Although this used to be called our Intermediate Course I always felt it was more than that. In essence the Mountain Skills Training Course should equip people with the skills to cope with walking at height or in remote country where the weather and terrain may be tricky. These conditions require additional skills.
The ability to read the land around has always helped me. Even if you feel a little lost there should never be a need to panic. Panicking will inevitably lead to more mistakes. The answer to being lost will be nearby and in the techniques which you have learnt. Just think through the problem.
It is inevitable though there will be occasions when you really are lost. You will have messed up (and it will be your fault, not anybody else/or the equipment). Do not panic, think it through and relocate yourself. There will be a feature nearby to pinpoint your position. I once ended in the wrong valley whilst walking the Red Pike ridge above Buttermere in bad weather. The trees of Ennerdale was disappointing (!!!) but not as much as the look on my mates face when I admitted that we were in the wrong place. It was year’s ago but he has not forgotten!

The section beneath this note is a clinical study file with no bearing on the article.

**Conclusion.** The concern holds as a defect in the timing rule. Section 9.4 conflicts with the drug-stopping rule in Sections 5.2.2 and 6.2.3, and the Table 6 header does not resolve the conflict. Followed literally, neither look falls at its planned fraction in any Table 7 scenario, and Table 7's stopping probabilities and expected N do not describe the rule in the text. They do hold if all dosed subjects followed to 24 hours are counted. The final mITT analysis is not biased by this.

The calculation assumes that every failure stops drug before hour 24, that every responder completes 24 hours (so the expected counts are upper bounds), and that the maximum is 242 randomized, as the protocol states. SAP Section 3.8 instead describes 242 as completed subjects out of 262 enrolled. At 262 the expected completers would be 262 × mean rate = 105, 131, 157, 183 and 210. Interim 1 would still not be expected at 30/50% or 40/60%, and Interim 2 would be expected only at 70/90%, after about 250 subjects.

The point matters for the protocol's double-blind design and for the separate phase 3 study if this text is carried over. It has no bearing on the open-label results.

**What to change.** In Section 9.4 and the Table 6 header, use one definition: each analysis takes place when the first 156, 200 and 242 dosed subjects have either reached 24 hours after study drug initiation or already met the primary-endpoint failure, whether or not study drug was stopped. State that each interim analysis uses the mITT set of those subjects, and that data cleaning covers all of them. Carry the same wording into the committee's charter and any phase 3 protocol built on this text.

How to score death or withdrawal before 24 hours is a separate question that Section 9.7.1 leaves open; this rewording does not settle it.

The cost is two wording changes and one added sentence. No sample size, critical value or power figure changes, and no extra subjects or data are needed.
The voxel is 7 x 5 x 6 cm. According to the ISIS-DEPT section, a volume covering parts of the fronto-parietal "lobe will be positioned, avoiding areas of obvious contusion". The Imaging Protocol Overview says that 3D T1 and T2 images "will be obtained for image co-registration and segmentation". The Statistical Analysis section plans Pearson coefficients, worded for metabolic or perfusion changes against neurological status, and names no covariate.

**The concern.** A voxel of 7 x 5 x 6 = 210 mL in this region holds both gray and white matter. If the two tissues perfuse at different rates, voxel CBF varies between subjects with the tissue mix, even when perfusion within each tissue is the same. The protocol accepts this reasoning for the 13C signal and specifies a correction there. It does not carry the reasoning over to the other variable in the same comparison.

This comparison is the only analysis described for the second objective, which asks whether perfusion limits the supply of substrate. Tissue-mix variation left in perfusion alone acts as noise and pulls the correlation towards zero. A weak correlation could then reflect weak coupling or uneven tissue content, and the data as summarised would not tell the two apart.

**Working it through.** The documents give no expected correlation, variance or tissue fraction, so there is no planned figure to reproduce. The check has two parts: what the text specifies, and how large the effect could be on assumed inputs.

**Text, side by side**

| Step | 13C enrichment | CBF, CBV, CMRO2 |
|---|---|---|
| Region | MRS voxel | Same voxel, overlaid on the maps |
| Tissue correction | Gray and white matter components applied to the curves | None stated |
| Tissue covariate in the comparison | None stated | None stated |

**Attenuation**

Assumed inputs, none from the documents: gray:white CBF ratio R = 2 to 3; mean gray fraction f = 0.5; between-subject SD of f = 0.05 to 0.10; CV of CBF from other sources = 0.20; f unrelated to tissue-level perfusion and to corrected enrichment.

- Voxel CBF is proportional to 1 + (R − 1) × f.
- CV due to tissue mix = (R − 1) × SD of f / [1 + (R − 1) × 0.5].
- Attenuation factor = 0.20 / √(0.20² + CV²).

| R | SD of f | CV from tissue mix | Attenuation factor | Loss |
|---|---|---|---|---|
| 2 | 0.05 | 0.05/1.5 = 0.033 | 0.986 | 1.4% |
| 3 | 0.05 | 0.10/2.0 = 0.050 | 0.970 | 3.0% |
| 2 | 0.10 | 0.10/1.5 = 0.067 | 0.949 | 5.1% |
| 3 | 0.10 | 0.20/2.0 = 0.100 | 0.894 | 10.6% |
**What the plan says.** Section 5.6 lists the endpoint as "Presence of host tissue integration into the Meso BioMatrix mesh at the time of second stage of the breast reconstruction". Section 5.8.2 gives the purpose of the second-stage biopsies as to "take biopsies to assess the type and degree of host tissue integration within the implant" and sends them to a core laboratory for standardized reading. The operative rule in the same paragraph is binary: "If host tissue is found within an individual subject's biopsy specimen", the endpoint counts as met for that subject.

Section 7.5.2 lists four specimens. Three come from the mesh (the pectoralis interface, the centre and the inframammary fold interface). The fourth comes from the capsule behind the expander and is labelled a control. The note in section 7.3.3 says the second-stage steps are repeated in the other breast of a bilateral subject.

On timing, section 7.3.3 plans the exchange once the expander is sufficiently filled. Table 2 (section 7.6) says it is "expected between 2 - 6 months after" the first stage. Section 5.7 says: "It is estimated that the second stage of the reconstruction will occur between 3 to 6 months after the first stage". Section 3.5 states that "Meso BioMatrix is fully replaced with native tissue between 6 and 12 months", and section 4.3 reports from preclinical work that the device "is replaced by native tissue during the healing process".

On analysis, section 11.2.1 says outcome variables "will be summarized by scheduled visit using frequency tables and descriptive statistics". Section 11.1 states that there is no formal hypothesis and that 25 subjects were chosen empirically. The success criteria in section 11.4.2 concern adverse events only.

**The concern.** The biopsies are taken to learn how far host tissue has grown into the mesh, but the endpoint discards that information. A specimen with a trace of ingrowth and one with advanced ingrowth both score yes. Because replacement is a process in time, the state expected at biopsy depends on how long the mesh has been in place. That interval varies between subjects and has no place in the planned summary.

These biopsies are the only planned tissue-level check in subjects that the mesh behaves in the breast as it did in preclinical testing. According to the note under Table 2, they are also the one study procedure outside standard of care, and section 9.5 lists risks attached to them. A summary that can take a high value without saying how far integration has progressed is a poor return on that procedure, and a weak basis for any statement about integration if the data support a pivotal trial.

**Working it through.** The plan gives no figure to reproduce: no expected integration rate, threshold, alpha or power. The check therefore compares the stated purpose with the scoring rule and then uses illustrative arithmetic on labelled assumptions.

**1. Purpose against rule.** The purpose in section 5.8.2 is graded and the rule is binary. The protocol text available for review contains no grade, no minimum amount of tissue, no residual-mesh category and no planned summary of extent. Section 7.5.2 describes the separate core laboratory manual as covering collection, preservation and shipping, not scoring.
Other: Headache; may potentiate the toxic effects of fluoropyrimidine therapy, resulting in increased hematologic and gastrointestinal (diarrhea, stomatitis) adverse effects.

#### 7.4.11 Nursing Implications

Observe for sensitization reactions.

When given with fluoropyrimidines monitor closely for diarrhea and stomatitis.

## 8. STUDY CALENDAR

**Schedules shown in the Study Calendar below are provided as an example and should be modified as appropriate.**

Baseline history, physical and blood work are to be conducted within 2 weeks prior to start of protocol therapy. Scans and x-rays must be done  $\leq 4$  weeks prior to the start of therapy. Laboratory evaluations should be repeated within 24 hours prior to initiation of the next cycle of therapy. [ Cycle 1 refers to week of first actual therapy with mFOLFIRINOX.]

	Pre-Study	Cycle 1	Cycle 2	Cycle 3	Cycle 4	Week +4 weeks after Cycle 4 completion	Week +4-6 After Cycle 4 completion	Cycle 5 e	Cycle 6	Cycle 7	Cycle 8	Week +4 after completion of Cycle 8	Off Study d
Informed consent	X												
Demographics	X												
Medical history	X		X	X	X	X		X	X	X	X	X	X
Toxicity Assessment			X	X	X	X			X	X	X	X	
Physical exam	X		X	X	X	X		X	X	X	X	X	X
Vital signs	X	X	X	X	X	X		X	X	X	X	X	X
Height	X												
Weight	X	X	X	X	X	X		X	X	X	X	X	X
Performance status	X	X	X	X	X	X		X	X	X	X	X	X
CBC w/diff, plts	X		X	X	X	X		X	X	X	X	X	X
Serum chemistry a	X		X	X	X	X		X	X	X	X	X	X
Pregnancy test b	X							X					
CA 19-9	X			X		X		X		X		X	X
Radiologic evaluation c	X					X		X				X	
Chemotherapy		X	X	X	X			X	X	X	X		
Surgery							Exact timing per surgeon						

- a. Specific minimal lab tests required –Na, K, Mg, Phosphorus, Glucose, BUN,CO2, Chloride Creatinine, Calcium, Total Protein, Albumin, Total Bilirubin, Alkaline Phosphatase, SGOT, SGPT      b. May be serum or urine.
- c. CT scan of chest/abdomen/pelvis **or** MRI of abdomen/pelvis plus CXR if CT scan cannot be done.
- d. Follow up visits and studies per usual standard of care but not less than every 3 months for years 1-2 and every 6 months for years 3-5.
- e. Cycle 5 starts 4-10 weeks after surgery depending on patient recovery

Technology has changed over the years, as has my use of paper maps. I have discussed this more in a previous blog but would make the following observations (2023):
Walking is fun and a chance to explore places, history and landscapes.Joining a Navigation Skills course makes it much more so. Having the basic skills is helpful but BEWARE, once you get in to maps, navigation and compass work it can become addictive. There is always more to learn.
Enjoy your walking
I completed the beginners navigation course on Saturday 25th March, something I would highly recommend to anyone interested in learning how to read a map and use a compass.
Jonathan’s teaching style is excellent, the classroom period in the morning was informative and interesting, who knew learning to read a map could be so absorbing? After lunch the theory was put into practice with a walk around the countryside. Jonathan’s explanation of how to read a map in conjunction with the use of a compass and how to relate this to the surrounding contours and landmarks around us was first class.
The whole day just flew by, this was not only due to Jonathan but also the other participants on the course who provided humour and companionship throughout.